Barbara Wilkin, was little more than a pretty face in The Flesh Eaters, according to Drake.

Barbara Wilkin was little more than a pretty face,  according to Drake.  She apparently called it a career in 1968, and left film and television after only a decade.

Anyway, the second interesting tidbit from this interview was the story about how Frank Sinatra almost got into the movie–or not.  After they had cast Barbara Wilkin the fimmakers found an unnamed woman whom Drake says was much more attractive than Wilkin who had no acting experience, but she said her boyfriend would put up whatever funds were necessary to finish the film.

Following the money, Drake and Curtis meet the boyfriend–someone named “Chester”–in Chicago, where he was putting them up in a swanky hotel right on Lake Michigan.  After pitching the film–and emphasizing and re-emphasizing that this was a low budget film–Chester was convinced and announced “Frankie owes me, from way back,” and said it was settled–he’d call Sinatra and convince him to be in this picture, and the two filmmakers would be hearing from Chester’s people. This caused, as one would imagine, a huge panic: Sinatra was obviously a huge star, and this was not the movie for him or his entourage.  A full union crew would be needed for an A-lister like him, coming at the cost of an extra half-million dollars or more.  A few days afterwards they heard from Chester’s accountant who said: “We’ve decided not to go with this venture.”  No kidding.  They never heard from the beautiful wannabe actress again.  In any case, Wilkin did a fine job, though Drake wasn’t terribly impressed with her.

This film also forced the hand of the great George Romero and the titling of his best known film, Night of the Living Dead (1968).  Originally, Romero wanted his film to be called Night of the Flesh Eaters, but a lawyer contacted him to change his film’s name, presumably on behalf of Vulcan Productions, Curtis and Drake’s production company that made The Flesh Eaters.  At any rate, to avoid a lawsuit, Romero changed the name of his classic to Night of the Living Dead, according to Joe Kane’s book on the making of Romero’s film.

The legacy of The Flesh Eaters tends to be overshadowed, mainly by Hershell Gordon Lewis’ Blood Feast, which came out the year prior to Flesh Eaters–both experimented with being more gory depictions of violence, but Blood Feast was obviously more violent by an order of magnitude.  Also, Blood Feast was a color picture, which made the severed tongues and disembowlings all the more realistic.  Flesh Eaters seems to me to be among the last of the American “monster on the loose” pictures that were a staple of drive-ins of the previous decade, and it seems a fitting end as film straddles that mainly tame and harmless genre and the increasingly graphic horror of the 1960s and 1970s.

Films I’ve Seen Lately #2

This time around, I thought I’d just keep track of everything I’m watching over the past month or so.  No rhyme or reason, as usual–just stuff I run across on YouTube, Netflix, my cable on-demand service, and stuff I see refs to in Twitter and elsewhere.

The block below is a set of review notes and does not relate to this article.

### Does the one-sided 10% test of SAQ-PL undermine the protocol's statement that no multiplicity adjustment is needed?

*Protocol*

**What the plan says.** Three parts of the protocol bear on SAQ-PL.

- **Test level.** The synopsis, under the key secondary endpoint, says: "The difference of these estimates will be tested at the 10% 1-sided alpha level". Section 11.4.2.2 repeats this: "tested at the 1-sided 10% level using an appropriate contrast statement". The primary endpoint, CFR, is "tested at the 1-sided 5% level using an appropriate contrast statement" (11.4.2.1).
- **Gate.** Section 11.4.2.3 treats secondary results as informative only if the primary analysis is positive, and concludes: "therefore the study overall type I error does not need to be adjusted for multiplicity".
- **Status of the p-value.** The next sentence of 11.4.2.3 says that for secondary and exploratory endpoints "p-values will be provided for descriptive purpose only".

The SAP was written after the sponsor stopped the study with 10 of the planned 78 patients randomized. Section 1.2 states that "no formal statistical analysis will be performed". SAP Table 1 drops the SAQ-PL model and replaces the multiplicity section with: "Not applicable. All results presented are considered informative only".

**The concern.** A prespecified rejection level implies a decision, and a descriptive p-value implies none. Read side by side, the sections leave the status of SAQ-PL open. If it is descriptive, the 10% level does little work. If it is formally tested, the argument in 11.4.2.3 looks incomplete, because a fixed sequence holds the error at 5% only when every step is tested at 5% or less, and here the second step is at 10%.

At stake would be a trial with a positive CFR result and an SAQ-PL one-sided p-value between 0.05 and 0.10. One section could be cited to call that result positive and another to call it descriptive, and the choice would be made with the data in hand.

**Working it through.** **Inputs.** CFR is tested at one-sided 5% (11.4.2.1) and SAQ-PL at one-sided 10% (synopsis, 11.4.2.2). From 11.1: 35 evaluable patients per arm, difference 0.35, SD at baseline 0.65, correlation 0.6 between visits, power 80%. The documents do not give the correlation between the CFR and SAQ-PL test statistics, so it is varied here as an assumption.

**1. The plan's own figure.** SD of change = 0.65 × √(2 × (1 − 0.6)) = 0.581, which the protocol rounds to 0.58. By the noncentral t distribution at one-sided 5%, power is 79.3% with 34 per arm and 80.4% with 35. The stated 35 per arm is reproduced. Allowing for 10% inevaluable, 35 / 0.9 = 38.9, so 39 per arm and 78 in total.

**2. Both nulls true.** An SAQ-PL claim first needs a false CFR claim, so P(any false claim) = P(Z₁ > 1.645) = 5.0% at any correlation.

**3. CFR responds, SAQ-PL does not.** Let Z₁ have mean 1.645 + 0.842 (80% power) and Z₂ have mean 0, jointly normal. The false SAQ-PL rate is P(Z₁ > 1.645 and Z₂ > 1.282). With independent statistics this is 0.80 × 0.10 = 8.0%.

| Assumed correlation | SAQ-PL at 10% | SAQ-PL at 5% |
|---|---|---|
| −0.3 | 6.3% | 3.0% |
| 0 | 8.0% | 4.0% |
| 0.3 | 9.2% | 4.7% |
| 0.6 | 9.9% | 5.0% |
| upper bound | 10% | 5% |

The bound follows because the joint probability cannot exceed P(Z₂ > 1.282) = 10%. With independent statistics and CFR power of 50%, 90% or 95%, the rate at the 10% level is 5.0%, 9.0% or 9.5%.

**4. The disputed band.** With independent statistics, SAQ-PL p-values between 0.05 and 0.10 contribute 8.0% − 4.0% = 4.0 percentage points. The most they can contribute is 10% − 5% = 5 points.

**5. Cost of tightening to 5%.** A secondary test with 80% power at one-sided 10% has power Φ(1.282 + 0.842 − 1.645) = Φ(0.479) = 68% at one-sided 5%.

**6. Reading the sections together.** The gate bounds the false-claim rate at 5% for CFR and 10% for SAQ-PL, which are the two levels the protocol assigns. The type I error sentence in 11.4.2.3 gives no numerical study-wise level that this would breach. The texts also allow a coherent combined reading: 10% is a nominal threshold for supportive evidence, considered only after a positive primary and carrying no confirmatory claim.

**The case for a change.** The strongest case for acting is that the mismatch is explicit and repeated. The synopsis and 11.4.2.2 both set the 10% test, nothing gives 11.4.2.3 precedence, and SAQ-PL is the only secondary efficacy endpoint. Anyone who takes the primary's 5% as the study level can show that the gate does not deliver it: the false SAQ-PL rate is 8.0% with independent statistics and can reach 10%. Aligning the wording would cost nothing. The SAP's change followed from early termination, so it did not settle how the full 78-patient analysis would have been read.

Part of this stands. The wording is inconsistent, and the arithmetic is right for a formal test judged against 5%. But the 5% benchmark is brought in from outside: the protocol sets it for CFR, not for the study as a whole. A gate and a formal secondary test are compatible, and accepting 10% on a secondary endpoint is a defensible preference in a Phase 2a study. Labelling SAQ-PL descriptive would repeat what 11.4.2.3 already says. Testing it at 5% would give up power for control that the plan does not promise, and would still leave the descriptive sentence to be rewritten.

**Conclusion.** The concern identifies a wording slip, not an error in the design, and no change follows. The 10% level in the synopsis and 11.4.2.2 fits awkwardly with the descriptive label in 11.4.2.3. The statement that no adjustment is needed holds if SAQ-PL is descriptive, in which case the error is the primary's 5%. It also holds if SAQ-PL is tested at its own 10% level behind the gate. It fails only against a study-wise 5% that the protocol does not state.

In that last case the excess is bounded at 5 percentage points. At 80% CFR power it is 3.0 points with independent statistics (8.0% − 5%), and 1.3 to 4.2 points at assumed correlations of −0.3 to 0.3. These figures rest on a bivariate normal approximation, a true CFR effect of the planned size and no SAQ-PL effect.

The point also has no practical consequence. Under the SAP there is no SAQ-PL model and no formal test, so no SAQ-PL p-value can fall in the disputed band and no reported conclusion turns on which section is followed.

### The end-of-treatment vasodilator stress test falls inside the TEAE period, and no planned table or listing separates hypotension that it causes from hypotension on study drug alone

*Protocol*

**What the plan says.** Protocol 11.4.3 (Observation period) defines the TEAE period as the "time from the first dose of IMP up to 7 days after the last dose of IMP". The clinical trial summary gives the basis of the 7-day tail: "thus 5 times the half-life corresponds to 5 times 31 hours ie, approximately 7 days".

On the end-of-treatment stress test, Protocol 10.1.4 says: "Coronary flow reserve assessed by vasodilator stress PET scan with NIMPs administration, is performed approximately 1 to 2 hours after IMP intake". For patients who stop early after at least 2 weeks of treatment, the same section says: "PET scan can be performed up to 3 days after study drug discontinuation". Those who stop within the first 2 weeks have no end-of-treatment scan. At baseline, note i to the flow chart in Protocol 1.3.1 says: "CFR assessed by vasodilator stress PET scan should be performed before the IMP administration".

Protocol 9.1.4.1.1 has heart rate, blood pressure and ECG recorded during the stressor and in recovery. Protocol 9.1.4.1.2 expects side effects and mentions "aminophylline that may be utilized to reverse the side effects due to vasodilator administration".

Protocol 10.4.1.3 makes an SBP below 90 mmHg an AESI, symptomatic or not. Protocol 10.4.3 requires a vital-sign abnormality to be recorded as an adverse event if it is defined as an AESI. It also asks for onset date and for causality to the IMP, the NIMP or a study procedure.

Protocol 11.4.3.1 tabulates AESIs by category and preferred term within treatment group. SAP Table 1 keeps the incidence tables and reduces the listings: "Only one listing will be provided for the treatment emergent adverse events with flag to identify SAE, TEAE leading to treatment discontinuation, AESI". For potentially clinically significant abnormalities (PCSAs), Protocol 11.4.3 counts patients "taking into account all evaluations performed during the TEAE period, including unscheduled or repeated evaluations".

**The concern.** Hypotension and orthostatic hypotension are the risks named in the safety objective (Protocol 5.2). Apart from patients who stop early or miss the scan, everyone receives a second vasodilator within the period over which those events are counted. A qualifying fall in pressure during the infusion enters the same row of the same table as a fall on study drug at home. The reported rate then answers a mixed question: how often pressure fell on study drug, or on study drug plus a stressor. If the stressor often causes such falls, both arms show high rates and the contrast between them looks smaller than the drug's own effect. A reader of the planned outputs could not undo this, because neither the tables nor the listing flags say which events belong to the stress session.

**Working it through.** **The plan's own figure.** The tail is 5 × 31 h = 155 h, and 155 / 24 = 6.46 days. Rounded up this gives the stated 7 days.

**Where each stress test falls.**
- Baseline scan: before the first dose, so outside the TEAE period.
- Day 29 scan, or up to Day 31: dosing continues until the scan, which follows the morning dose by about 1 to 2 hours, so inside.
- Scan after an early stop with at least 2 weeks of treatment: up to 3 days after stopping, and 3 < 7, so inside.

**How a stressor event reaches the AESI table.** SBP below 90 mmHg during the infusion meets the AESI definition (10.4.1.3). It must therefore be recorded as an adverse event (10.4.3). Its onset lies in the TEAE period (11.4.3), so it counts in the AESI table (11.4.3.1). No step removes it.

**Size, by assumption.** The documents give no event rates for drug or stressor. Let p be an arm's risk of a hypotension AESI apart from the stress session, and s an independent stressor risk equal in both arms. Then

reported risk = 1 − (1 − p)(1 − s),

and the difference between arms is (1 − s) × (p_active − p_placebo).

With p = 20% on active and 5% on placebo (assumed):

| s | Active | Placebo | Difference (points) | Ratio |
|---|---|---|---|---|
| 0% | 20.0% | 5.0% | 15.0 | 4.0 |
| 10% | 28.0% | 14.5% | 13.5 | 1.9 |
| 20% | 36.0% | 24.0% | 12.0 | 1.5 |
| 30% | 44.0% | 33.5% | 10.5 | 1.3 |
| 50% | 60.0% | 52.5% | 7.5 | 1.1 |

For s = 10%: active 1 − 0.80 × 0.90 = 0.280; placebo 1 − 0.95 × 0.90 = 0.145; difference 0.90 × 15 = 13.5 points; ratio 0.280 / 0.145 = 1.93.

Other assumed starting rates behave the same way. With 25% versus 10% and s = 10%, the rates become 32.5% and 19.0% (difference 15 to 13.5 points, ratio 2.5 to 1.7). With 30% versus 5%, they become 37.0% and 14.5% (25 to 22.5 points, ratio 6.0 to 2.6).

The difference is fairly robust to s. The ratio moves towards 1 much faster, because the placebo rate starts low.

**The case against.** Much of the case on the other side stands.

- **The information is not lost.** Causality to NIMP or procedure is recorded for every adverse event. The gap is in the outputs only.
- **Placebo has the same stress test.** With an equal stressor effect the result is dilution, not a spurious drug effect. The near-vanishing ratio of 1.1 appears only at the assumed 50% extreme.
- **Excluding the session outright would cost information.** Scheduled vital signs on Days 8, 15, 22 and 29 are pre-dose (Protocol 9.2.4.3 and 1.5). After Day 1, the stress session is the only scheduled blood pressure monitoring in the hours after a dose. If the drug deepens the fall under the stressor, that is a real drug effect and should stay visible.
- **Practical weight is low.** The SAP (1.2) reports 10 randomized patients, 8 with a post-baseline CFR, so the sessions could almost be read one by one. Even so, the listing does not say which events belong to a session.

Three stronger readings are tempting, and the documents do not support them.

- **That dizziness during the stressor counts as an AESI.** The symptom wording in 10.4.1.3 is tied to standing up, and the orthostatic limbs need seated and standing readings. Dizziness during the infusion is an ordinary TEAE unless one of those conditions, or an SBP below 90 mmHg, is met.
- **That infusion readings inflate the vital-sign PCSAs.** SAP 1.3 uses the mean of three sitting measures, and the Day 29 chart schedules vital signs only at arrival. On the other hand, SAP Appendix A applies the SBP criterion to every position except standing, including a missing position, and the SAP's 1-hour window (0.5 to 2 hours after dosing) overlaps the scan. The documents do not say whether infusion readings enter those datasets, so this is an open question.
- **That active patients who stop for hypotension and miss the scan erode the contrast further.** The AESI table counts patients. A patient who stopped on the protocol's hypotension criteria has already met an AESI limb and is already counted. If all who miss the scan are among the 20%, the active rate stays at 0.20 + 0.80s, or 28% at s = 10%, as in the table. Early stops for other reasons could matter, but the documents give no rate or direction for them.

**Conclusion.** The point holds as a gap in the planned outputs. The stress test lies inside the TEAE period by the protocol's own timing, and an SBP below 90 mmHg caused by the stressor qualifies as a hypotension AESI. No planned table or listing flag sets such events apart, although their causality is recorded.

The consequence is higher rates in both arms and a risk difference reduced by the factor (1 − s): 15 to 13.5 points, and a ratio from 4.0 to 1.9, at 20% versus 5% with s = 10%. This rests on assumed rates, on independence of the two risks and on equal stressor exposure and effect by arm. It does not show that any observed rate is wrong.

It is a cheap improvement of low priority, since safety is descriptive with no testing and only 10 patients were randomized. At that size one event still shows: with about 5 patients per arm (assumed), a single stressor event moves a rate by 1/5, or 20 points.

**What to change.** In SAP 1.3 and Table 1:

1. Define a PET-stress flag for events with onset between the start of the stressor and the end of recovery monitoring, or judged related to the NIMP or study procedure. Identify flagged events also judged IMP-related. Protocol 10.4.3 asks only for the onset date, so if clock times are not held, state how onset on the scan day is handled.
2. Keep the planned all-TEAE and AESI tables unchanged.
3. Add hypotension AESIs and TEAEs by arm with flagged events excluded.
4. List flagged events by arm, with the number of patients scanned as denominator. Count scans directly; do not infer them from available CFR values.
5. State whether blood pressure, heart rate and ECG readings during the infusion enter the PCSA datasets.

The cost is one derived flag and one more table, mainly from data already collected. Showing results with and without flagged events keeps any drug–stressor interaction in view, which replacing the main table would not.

Christine (1983)

Fun flick from John Carpenter adapting a classic Stephen King tale about a murderous car.  It was one of three of King’s yarns to be put on film that year, the other two being Cujo and The Dead Zone, making this period his heyday, more-or-less.  We don’t get to see in this film how the car came to be possessed or haunted or whatever, which was my biggest disappointment.  But well acted; note a young Kelly Preston as “Roseanne,” and the nerd Keith Gordon (“Arnie”) went on to become a decent film director, if Dexter is any measure.

They Call Me Trinity (1970)

I came across this one from the premier episode of A Gentlemen’s Guide to Midnite Cinema podcast.  I’m not as familiar with Spaghetti Westerns as I’d like to be, but this seems like a pitch perfect way to meld them with comedy.  That opener with Terence Hill coming into town on that horse carriage doohickey seems clearly inspired by the 1937 Laurel & Hardy classic Way Out West.

Shaft (1971)

If you haven’t seen this one, you really owe it to yourself to do so . . . now.  This is one of the most developed and successful blaxpoiltation films. According to Melvin Van Peebles, director of the original blaxploitation film, Sweet  Sweetback’s Baadasssss Song, also from 1971, Shaft  was originally written as a white character, and “they threw in a couple ‘motherfuckers’ and it became a black film.” There are also some great vintage shots of New York’s 42nd Street grindhouses throughout, so do look for those.  Richard Roundtree only made $13,000 starring as Shaft.

She Gods of Shark Reef (1958)

This baffling film is an early Roger Corman cheapy, shot in ’56, along with Naked Paradise (also known as Thunder Over Hawaii), about lost criminals washing ashore on a reef in the Pacific and then one falling for the beautiful natives who forsakes her cruel native ways to run off with the white savior, or somesuch.  The leading lady was played by Lisa Montell, who ended her film career in the early 60s, and became a large name in the California Bahai community, even authoring a book on the faith, under her married name, Lisa Janti.

Rattlers (1976)